Purple Coneflower (Echinacea purpurea)
Some folks want to know what’s eating the petals of these lovely, tough native wildflowers. The short answer is that any number of bugs may be nibbling on your flowers. In my gardens, where this wildflower thrives on my total neglect, petals do get nibbled. But I have so many that you don’t notice unless you get right on top of them. And I’ve never had a case in which all the petals were devoured. I can always find a plant or two worthy of a photograph.
I’ve also seen questions about whether these flowers multiply, and if they do so every year. In my sandy loam garden soil, my coneflowers multiply vegetatively at least a little every year. From the base of the mother plant, new plants sprout from her roots. When these new plants have a few leaves — usually in late fall — I gently separate them from the mother plant and plant them elsewhere. If I don’t get around to doing this, the baby plants usually manage to grow and flower right where they were born.
Because the central “cones” of the flowers are so showy even in the winter landscape, I don’t cut them off when the flowers fade. I also leave them because the seeds of this native are deemed desirable by goldfinches and several other seed-eating birds. I let the birds devour as much as they want. Inevitably, they scatter some seeds on the ground, at least a few of which sprout to become new plants the following spring. Sometimes, an entire seed head is overlooked by the feathered ones. I can always tell when this happens, because I’ll get a zillion tiny coneflower seedlings sprouting in one spot the next spring. I separate them and transplant them to ensure a continuing supply of these beauties.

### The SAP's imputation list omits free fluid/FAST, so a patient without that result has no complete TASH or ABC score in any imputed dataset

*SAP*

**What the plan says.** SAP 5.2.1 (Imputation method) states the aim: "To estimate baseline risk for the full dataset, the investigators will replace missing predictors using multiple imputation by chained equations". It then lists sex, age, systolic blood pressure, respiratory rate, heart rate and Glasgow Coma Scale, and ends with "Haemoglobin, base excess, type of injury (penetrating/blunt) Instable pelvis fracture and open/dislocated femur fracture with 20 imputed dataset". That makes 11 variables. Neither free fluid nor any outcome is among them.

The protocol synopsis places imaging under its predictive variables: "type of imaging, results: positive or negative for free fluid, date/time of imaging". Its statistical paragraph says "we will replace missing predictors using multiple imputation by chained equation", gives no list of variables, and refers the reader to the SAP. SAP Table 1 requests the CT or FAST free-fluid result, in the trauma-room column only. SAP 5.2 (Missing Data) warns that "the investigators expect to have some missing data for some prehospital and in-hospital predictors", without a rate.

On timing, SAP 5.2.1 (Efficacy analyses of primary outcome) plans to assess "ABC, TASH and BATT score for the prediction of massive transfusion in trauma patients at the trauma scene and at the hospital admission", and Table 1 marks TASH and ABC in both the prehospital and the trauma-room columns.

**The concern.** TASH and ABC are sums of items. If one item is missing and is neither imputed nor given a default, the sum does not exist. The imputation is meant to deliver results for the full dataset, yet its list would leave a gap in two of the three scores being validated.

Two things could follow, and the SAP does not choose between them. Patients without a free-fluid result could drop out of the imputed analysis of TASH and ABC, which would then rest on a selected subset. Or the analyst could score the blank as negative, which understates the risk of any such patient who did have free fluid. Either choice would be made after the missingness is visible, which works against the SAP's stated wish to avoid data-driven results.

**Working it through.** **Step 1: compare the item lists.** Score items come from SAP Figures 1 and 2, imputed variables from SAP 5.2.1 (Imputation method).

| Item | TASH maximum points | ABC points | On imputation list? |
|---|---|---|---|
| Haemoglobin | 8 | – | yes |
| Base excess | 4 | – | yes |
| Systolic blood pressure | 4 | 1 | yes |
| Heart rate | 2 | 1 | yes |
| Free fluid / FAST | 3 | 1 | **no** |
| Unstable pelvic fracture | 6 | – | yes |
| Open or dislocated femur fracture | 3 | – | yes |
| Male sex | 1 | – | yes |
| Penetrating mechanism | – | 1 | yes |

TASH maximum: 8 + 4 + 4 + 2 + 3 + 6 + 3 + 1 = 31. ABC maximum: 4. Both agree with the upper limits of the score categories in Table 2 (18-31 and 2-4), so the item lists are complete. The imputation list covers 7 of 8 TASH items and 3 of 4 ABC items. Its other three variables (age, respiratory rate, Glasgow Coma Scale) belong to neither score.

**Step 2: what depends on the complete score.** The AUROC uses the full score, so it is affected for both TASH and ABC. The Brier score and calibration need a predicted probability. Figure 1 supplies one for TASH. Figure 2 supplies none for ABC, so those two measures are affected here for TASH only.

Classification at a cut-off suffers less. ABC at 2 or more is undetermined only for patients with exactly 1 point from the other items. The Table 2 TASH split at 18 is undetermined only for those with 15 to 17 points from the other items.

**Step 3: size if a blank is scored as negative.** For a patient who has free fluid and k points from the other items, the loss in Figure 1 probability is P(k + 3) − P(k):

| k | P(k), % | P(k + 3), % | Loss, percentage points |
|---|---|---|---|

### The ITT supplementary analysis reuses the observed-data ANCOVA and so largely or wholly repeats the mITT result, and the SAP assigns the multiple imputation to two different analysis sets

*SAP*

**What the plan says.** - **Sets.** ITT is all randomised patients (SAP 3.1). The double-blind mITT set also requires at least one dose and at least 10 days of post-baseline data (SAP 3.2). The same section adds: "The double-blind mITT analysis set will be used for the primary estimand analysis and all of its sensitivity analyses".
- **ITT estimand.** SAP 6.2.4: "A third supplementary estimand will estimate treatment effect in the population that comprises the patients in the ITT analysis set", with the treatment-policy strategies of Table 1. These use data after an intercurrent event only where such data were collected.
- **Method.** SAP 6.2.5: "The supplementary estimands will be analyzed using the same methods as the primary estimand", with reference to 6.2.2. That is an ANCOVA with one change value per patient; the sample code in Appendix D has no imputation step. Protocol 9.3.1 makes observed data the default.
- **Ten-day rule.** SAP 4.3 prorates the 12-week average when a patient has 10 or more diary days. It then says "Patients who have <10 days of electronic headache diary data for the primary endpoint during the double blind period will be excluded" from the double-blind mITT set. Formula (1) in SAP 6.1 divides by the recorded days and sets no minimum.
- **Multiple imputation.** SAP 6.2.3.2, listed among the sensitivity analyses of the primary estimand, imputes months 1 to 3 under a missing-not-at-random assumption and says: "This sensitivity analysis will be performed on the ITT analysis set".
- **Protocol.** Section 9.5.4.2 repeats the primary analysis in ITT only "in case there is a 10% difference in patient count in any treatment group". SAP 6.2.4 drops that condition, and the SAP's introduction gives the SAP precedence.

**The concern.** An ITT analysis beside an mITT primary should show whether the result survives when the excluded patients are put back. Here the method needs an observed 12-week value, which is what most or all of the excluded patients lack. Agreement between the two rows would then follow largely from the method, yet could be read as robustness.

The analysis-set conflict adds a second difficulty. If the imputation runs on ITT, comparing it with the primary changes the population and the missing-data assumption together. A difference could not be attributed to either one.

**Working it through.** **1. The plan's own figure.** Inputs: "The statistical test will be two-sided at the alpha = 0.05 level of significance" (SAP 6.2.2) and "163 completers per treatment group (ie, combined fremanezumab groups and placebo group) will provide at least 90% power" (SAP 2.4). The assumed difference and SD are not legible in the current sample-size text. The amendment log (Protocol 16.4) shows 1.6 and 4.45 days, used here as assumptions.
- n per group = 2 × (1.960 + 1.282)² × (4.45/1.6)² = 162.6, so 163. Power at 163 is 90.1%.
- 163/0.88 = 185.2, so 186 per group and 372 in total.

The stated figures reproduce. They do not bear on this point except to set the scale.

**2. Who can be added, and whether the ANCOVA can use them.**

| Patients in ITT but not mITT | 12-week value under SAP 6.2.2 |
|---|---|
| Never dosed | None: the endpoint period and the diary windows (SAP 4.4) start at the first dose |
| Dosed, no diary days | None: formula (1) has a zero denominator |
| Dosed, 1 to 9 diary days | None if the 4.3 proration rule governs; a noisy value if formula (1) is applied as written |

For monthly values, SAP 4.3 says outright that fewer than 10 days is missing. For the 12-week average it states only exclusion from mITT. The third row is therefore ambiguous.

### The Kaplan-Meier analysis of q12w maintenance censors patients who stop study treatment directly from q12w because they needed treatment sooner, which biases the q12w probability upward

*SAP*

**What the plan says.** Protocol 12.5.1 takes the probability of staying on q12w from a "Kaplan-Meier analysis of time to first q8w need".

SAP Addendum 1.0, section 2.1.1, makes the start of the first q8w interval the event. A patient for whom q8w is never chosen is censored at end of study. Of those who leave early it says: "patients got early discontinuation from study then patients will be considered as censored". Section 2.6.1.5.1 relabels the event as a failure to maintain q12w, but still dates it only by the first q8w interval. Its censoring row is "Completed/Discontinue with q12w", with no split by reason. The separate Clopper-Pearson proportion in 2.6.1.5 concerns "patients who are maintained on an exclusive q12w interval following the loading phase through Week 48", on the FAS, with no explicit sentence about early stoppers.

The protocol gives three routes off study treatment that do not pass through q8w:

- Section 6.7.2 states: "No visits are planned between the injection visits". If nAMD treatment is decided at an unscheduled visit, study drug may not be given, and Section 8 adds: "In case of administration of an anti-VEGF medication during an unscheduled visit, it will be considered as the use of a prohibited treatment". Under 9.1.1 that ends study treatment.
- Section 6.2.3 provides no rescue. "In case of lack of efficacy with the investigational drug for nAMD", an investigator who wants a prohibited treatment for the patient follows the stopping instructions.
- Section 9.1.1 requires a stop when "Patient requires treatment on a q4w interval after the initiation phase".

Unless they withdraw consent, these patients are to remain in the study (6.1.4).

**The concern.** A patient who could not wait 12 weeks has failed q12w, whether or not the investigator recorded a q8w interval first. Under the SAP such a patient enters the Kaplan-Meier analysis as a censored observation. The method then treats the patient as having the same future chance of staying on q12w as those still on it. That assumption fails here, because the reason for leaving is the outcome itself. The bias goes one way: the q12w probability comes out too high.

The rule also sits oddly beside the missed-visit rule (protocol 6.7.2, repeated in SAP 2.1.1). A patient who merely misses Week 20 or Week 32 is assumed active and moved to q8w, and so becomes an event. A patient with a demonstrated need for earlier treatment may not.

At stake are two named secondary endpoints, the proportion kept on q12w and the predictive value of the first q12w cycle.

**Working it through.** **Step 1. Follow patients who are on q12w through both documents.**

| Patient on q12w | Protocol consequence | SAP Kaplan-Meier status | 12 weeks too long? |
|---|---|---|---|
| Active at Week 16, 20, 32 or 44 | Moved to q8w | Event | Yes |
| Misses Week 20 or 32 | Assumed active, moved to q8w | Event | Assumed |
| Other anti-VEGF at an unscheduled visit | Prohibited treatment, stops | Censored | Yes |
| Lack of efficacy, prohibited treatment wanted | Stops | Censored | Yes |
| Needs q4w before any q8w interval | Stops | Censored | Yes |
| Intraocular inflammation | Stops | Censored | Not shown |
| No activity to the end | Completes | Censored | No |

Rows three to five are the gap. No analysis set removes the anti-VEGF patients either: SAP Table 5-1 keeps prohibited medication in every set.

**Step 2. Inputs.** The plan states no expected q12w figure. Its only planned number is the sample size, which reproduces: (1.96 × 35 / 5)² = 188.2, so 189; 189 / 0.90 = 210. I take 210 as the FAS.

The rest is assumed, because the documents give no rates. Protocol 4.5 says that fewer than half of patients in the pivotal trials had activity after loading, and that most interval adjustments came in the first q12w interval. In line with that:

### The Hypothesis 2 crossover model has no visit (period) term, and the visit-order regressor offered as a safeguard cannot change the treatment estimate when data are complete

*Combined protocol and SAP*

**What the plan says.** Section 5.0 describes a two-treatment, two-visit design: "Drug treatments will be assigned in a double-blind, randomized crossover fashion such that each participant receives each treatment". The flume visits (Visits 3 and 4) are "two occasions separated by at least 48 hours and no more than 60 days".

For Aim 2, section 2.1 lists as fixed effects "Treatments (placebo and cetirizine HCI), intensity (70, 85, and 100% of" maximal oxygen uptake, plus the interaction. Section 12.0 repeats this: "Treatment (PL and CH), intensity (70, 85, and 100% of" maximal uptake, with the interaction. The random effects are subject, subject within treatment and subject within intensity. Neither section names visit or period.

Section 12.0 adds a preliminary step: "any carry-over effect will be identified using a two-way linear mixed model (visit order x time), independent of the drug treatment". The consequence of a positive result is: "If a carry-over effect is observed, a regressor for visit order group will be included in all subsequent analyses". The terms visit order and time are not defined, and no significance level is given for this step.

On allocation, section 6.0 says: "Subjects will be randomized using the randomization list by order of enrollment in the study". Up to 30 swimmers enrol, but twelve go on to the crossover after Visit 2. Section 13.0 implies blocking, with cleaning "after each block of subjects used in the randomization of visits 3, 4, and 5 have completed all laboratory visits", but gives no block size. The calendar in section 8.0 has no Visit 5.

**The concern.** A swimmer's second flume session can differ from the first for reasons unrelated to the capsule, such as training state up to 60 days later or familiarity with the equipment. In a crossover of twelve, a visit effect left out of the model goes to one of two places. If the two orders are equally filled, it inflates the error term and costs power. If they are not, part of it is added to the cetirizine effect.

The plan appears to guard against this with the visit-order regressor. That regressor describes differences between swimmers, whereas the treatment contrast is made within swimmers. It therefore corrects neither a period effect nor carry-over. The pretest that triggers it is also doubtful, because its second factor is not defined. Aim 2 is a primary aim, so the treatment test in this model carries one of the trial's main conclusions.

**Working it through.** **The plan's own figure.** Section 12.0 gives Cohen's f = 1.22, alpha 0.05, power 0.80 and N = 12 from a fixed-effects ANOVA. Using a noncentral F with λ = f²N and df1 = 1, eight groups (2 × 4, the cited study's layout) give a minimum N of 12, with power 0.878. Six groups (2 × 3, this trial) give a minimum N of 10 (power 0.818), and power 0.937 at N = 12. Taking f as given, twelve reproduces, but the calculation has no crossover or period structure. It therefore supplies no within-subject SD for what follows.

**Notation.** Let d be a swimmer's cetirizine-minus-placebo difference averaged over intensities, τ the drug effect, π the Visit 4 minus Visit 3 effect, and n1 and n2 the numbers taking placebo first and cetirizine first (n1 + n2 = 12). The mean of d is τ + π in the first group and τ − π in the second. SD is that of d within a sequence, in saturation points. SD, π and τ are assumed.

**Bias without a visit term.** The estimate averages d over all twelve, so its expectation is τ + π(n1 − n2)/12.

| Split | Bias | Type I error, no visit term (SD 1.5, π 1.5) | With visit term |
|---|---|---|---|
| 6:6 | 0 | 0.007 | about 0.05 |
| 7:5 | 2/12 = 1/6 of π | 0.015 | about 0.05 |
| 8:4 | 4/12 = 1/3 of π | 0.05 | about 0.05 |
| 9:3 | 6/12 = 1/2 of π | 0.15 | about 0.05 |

Recently, someone found my entry on coneflowers while searching on “my purple coneflower grew a white flower.” Yes, it probably did. In fact named cultivars of white-blooming purple coneflower are sold commercially. ‘White Swan’ is a commonly sold cultivar of this species. If you bought what you thought was a purple-blooming plant from a nursery and it produced white flowers, your seller was careless during propagation. Named cultivars of plants are mostly propagated vegetatively, meaning they grow cuttings from a known desirable plant, or remove offsets from mother plants, as I described above.
But if you grew your coneflowers from seeds, it is entirely possible that one or more of them would produce white flowers. White flowers are a recessive color trait in this species, meaning that two purple coneflowers can produce a white coneflower baby if both carry this recessive color gene, much as two brown-eyed people can produce a blue-eyed child, if both parents carry the recessive gene for blue eyes.
In my gardens, white coneflowers pop up regularly in small numbers, because I do allow the seed heads to complete their life cycles where the plants grow. Personally, I think the white coneflowers contrast nicely with their dominantly purple siblings, adding a little variation to the landscape. I took the following photo of my front garden last year. As you can see, a recessive white-blooming flower grows with its more common purple siblings.
If you bought a named purple-blooming cultivar of purple coneflower from a nursery, you have a right to complain, but if you’ve been letting your coneflowers reproduce on their own, consider the white one a happy addition — a blue-eyed child in a brown-eyed family, if you will.